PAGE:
TPP Ministerial Meeting cancelled
May 25, 2015
TPP Ministerial Meeting cancelled as Australian MPs voice concerns on TPP today 12.30 Parliament House
“Both Japan and Chile have said they will not finalise the Trans-Pacific Partnership deal until Fast Track legislation has passed both houses of the U.S. Congress,” Dr Patricia Ranald, Coordinator of the Australian Fair Trade and Investment Network (AFTINET), said today.
“This means the TPP Trade Ministers meeting due on May 26 will not be able to seal the deal, and has been cancelled, yet another missed deadline.”
“After weeks of debate, the US Fast Track Bill scraped through the U.S. Senate at the eleventh hour on May 23, but debate has not even started in the House of Representatives, where most Democrats and a block of Republicans are opposed. The House will not meet until June because of the Congressional recess. Many commentators are predicting that Fast Track supporters face a much tougher battle than in the Senate and will not be able to muster a majority,” explained Dr Ranald.
“Time is running out for the US on the TPP because its unpopularity means that neither Democrats nor Republicans want it to be an issue in the Presidential election race which will intensify in June. Hillary Clinton has not endorsed the TPP. This means that the Fast Track Bill could lapse in the House of Representatives until after the Presidential elections, effectively January 2017,” said Dr Ranald.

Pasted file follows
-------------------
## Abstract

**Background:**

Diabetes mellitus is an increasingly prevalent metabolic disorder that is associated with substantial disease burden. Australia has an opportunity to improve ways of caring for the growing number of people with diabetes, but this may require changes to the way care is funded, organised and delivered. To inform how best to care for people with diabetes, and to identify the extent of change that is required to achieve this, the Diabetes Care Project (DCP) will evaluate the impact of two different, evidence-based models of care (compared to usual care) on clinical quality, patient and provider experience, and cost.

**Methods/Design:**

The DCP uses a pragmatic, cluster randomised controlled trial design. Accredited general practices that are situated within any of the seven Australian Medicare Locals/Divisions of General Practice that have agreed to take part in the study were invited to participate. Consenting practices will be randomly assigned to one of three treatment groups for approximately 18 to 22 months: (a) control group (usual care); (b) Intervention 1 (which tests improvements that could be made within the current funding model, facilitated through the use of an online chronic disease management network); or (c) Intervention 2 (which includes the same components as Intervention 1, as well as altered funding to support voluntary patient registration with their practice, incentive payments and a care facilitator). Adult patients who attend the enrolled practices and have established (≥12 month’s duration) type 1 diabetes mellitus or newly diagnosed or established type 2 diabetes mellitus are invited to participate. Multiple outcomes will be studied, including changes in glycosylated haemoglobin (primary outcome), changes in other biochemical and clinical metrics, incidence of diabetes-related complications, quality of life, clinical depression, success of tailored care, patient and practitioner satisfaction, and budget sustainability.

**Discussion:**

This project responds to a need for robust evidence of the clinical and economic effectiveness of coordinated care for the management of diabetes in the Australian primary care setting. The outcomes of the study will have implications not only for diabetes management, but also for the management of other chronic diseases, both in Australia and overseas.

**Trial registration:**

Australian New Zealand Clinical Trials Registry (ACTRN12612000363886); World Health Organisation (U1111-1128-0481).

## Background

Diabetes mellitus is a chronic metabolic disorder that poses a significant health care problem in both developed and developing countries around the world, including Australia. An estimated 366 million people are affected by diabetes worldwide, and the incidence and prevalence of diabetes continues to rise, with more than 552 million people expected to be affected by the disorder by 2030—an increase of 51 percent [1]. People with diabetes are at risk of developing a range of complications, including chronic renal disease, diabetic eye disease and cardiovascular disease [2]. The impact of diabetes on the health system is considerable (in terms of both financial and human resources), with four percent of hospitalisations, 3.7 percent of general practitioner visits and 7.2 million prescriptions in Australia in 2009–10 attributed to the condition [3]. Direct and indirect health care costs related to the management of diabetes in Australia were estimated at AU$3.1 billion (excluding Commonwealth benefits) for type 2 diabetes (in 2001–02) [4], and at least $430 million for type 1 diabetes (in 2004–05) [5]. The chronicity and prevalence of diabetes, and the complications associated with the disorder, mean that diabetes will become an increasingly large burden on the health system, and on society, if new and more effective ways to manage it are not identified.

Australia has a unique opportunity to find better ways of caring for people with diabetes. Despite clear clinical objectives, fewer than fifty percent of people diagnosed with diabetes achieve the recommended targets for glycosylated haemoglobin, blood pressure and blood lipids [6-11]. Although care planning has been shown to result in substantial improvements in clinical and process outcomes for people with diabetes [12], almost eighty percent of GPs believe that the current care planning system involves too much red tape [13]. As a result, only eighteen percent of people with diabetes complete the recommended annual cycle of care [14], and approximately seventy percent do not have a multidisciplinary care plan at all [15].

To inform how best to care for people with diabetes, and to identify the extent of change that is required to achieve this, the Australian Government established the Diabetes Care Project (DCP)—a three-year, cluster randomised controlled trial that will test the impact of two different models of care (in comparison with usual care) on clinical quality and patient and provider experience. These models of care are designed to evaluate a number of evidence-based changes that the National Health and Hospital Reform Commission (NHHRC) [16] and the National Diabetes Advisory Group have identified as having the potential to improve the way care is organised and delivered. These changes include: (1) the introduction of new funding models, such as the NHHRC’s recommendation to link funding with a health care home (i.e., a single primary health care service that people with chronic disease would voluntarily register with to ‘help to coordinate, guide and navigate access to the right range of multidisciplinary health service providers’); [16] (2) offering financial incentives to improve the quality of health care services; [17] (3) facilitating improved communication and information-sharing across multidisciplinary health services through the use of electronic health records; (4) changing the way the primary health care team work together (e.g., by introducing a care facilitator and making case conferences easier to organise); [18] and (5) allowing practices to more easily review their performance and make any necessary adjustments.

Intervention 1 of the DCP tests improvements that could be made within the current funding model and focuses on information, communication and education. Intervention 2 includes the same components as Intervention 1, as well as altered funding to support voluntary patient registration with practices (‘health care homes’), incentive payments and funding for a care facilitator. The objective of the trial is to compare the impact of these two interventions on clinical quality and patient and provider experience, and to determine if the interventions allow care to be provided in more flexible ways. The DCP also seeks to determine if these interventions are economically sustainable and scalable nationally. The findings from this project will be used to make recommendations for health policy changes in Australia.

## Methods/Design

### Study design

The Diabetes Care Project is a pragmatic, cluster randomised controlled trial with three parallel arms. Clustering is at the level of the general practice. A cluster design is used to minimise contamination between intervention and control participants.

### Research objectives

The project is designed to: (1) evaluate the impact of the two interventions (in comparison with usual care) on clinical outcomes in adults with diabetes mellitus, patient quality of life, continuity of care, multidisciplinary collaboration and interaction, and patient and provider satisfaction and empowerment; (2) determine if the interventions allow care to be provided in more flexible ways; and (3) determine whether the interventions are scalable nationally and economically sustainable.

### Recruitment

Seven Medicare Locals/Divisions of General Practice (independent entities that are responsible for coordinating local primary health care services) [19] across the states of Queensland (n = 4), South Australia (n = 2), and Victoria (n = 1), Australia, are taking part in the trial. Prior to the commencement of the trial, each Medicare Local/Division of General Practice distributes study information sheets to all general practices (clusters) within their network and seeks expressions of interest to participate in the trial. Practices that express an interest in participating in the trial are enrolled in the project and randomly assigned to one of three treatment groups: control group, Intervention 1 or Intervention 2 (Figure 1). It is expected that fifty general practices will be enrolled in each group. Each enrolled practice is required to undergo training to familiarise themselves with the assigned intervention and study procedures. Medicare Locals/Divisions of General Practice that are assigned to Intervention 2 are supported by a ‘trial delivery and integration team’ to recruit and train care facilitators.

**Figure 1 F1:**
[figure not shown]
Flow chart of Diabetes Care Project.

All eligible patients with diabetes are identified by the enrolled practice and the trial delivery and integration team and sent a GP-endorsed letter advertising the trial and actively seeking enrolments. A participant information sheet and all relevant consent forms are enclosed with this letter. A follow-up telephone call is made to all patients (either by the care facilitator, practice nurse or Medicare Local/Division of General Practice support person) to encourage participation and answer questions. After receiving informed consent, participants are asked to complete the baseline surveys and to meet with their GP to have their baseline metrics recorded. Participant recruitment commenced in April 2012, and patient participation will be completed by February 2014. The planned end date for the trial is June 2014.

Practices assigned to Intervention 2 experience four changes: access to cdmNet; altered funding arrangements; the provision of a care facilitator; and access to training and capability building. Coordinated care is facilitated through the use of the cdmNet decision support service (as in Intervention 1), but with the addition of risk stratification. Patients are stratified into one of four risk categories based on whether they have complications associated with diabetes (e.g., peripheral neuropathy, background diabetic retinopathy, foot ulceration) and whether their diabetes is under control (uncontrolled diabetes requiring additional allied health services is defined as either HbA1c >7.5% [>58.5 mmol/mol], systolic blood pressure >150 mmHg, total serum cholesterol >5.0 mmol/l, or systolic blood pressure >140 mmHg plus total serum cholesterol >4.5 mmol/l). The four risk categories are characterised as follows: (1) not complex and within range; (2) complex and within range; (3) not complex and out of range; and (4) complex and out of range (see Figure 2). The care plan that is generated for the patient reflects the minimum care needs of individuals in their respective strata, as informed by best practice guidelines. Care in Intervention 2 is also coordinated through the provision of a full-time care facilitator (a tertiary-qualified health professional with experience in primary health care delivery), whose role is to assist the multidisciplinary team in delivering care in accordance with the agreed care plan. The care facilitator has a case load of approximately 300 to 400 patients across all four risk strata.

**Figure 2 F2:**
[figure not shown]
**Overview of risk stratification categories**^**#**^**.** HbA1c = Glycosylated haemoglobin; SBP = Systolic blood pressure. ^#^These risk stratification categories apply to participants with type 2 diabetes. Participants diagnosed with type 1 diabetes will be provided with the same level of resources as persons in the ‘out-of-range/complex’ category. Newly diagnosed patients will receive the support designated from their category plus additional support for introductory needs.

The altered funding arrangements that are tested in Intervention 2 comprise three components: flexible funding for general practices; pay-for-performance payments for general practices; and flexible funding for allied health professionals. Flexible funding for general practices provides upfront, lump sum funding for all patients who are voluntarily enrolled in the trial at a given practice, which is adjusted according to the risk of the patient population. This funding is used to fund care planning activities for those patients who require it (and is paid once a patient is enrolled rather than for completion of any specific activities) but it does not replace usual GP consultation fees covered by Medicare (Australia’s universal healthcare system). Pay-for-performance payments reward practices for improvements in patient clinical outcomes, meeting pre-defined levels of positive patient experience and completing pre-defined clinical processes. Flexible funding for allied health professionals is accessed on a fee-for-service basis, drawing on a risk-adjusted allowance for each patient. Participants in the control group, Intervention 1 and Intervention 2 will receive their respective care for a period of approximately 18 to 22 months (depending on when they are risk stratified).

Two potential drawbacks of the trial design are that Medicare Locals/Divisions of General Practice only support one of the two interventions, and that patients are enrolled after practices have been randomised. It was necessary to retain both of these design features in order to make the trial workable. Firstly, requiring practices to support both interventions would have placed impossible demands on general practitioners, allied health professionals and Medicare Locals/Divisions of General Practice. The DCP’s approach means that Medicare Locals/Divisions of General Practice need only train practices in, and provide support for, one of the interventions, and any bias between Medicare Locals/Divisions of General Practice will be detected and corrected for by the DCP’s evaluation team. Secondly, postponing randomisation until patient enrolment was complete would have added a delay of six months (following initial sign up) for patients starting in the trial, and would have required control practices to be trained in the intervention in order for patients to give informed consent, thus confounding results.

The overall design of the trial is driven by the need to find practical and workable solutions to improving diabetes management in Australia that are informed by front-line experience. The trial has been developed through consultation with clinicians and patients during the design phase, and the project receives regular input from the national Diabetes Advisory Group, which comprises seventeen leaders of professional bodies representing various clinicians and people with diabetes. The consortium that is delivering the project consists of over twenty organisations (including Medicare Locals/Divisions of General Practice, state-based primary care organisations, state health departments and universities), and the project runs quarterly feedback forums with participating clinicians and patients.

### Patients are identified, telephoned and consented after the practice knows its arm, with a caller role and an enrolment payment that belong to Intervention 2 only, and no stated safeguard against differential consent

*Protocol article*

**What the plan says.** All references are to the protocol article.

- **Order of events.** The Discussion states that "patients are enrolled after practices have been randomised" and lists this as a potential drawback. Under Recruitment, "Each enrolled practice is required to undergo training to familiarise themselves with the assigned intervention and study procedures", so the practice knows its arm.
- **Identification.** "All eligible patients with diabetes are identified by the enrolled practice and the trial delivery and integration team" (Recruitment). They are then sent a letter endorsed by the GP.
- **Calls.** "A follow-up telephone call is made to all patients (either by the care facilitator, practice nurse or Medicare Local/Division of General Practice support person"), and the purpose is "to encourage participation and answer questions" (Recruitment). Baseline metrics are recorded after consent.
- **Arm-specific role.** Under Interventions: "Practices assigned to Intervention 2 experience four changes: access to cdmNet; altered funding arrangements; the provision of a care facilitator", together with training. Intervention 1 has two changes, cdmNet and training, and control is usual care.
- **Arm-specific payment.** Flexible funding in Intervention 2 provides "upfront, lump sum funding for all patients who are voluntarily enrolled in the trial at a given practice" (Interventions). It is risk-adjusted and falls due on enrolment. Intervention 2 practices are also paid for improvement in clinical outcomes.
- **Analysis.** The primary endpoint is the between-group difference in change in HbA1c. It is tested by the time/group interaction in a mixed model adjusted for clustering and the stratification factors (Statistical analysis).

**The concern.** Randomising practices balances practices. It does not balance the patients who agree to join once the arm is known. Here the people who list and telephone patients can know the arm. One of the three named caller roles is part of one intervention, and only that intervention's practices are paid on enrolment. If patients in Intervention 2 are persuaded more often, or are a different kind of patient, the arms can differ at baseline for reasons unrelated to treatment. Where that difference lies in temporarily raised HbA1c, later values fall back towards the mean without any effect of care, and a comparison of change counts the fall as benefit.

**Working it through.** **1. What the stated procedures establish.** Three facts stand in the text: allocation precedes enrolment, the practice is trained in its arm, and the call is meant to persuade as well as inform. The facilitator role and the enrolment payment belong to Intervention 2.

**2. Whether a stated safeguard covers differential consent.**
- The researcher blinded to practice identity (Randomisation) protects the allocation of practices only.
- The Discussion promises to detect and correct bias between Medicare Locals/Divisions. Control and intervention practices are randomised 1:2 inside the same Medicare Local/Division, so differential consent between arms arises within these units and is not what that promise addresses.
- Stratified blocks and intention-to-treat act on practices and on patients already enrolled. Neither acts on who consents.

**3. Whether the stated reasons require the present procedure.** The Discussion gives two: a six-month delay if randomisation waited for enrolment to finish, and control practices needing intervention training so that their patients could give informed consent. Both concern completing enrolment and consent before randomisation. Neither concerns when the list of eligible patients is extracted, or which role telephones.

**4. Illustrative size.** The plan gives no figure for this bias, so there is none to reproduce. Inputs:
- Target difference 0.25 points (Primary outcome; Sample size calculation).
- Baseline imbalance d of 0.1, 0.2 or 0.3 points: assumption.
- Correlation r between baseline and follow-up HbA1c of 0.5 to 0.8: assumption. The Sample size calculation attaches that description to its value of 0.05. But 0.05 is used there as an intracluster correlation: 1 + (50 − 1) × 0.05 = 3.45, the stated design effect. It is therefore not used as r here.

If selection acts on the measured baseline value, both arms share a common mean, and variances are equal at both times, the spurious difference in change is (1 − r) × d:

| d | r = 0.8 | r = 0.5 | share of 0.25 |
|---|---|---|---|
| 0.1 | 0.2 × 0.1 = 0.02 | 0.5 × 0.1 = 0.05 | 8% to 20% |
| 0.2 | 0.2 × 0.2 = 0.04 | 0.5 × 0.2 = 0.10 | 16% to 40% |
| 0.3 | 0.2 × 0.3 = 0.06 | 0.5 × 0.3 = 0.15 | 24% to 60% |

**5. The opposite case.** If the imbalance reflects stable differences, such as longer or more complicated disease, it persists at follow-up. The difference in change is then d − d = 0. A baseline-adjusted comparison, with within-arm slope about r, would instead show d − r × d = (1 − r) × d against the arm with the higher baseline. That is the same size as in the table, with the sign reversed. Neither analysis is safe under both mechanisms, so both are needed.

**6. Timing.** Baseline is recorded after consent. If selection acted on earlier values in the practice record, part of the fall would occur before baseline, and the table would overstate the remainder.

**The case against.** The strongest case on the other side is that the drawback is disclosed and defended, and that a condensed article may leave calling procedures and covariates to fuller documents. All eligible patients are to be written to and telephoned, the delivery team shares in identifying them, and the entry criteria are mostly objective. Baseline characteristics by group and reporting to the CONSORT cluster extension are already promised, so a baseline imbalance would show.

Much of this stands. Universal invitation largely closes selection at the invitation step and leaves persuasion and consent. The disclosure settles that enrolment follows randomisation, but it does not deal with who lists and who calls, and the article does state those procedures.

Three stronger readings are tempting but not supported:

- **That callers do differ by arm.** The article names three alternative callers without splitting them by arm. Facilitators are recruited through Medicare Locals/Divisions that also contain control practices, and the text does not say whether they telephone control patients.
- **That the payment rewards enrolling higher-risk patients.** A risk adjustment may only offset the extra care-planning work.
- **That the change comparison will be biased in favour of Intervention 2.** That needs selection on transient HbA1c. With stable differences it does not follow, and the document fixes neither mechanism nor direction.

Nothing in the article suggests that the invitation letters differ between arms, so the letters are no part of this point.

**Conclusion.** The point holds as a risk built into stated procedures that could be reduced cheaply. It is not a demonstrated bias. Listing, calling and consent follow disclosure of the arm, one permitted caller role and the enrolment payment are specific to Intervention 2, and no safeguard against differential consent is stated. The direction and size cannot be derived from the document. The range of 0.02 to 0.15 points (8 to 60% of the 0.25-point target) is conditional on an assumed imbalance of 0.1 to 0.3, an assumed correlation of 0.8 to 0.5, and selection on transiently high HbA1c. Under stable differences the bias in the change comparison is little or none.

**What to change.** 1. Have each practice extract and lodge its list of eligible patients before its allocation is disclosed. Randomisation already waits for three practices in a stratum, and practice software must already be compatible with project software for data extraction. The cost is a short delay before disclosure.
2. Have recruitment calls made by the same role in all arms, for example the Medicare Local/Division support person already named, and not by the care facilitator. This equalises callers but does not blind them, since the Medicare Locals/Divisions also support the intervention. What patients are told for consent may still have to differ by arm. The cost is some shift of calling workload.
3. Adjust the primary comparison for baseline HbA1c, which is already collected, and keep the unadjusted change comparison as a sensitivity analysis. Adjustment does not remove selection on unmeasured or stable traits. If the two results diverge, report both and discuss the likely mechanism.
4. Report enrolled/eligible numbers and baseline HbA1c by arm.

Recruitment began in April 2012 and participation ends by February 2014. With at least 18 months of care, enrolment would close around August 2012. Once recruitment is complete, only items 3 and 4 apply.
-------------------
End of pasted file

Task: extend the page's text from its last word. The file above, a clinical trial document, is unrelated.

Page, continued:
“Meanwhile Australian parliamentarians will today launch a cross-party group critical of the TPP at 12:30 PM in Committee Room 1R1 at Parliament House in Canberra. This is a response to growing community concern about the TPP in Australia,” said Dr Ranald.
“It is time to ask why our government is continuing with these negotiations when yet another deadline has been missed with the cancellation of the Ministerial Meeting, and the US is unlikely to get Fast Track for the TPP in its own Congress. We call on the Australian and other governments to acknowledge the strong community opposition in Australia and many TPP countries, and to release the text for full public and parliamentary scrutiny before any decision is made to sign it.”